“I am humbled. I am honored,” Terrell-Kearney said. “I felt like 10 was the magic number when I was active, and I said I probably should get to 10 if you want to see anything later. It’s always been hard for me to sometimes believe that I belong in the company of Carolyn (Dorin-Ballard) and Leanne (Hulsenberg) and Lisa (Wagner), those that did really amazing things.
“So, it’s taken a minute for me to fully digest and recognize that it was a career to be proud of. It’s a pretty special night. And, you know, I think it’ll probably sink in a little bit later, although it has more and more as we’ve gotten closer to tonight.”
Terrell-Kearney has turned her attention to coaching in recent years and is in her second stint as part of the Team USA coaching program. She also is the head women’s bowling coach at North Carolina A&T State University.
The three-time Robby Sportsmanship Award winner was inducted into the USBC Hall of Fame for Superior Performance in 2010.
Adler, 54, of Cocoa Beach, Florida, collected 15 PWBA Tour titles from 1993 through 2002, including three major championships.
The 1991 PWBA Rookie of the Year captured her first major at the 1996 Hammer Players Championship, and she followed with additional major wins at the 1997 Sam’s Town Invitational and 1999 U.S. Women’s Open.
“You know, when you’re in the midst of competing, you always ask is it worth it during the time that you’re competing,” Adler said. “I guess I can now reflect back and think that bowling was everything for me. Even though I’m not in bowling anymore, it helped me to get to the place that I’m at now, which is a very good place, and that means everything to me.”
Adler consistently found her way to the winner’s circle on tour, capturing two titles in each season from 1995 through 2000.
She was inducted into the USBC Hall of Fame for Superior Performance in 2016.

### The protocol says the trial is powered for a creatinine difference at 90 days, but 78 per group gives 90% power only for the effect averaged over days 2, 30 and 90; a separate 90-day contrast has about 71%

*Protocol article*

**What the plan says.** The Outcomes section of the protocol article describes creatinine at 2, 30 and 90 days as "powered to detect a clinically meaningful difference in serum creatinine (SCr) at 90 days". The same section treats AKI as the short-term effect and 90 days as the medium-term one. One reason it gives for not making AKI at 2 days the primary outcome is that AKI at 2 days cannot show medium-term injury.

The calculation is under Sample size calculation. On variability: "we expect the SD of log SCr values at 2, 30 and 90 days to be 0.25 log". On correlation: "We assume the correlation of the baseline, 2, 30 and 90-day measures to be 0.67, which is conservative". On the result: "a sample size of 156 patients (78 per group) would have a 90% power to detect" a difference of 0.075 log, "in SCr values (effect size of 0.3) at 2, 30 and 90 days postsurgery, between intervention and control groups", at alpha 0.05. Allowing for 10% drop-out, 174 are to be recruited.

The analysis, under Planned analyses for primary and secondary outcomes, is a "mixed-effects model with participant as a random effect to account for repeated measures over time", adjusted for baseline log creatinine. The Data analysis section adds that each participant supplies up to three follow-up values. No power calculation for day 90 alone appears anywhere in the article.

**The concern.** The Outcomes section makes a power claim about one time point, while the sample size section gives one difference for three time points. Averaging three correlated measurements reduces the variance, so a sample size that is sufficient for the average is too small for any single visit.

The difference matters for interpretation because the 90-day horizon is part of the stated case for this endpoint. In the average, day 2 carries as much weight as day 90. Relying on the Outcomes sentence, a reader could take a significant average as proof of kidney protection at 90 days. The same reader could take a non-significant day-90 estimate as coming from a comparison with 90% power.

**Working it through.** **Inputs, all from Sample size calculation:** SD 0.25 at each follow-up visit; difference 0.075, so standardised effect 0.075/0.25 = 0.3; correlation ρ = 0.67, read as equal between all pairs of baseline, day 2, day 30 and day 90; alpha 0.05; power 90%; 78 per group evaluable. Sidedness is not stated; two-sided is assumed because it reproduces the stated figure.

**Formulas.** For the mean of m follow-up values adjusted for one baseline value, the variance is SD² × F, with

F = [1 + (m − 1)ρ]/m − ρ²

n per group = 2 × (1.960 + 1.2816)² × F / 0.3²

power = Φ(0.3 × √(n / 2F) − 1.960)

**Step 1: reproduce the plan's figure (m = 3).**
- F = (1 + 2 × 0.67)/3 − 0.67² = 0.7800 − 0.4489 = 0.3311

Romeo, 89, of Las Vegas, has served countless roles in the bowling industry to help grow the sport and been recognized for her dedication through numerous awards, but her work on behalf of professional women’s bowling has left a lasting legacy.
She diligently worked to secure sponsorships and promote events throughout the years, and her fundraising efforts helped to create an exhibit to recognize professional women’s bowling at the International Bowling Museum and Hall of Fame, part of the International Bowling Campus in Arlington, Texas.
“Would you like to know that I think this was a miracle,” Romeo said. “To be inducted into one hall of fame was great enough, but now two, and to be there alongside my daughter is amazing. I think my biggest accomplishment was not only getting the money for the PWBA room, but also creating the Extravaganza, because that raised money every time it ran. And not just little money, good money.”
In addition to her dedication to professional women’s bowling, Romeo’s work within the industry included supporting the International Bowling Media Association, World Bowling (now International Bowling Federation), International Bowling Museum and Hall of Fame, California Bowling Writers and the Team USA program.
Romeo now joins her daughter, Robin, in both the PWBA and USBC Halls of Fame.
Joan Romeo was inducted into the USBC Hall of Fame for Meritorious Service in 2016, while Robin Romeo was elected to the USBC Hall of Fame for Superior Performance in 1995 and PWBA Hall of Fame for Performance in 1996.
They will join Doris Coburn and Cindy Coburn-Carroll as the only mother-and-daughter duos to be inducted into both halls of fame.
Nominees in the PWBA Performance category must be at least 50 years of age and have a minimum of 10 PWBA Tour titles or a minimum of five PWBA Tour titles, including two majors.
The inaugural PWBA Hall of Fame class in 1995 included Donna Adamek, Patty Costello, Dorothy Fothergill, Mildred Ignizio, Marion Ladewig and Betty Morris in the Performance category, LaVerne Carter, Helen Duvall and Shirley Garms in Pioneer, and Georgia Veatch in the Builder category.
With the 2020 and 2022 class, there are 44 members of the PWBA Hall of Fame – 26 in Performance, 10 in Pioneer and eight in Meritorious Service/Builder.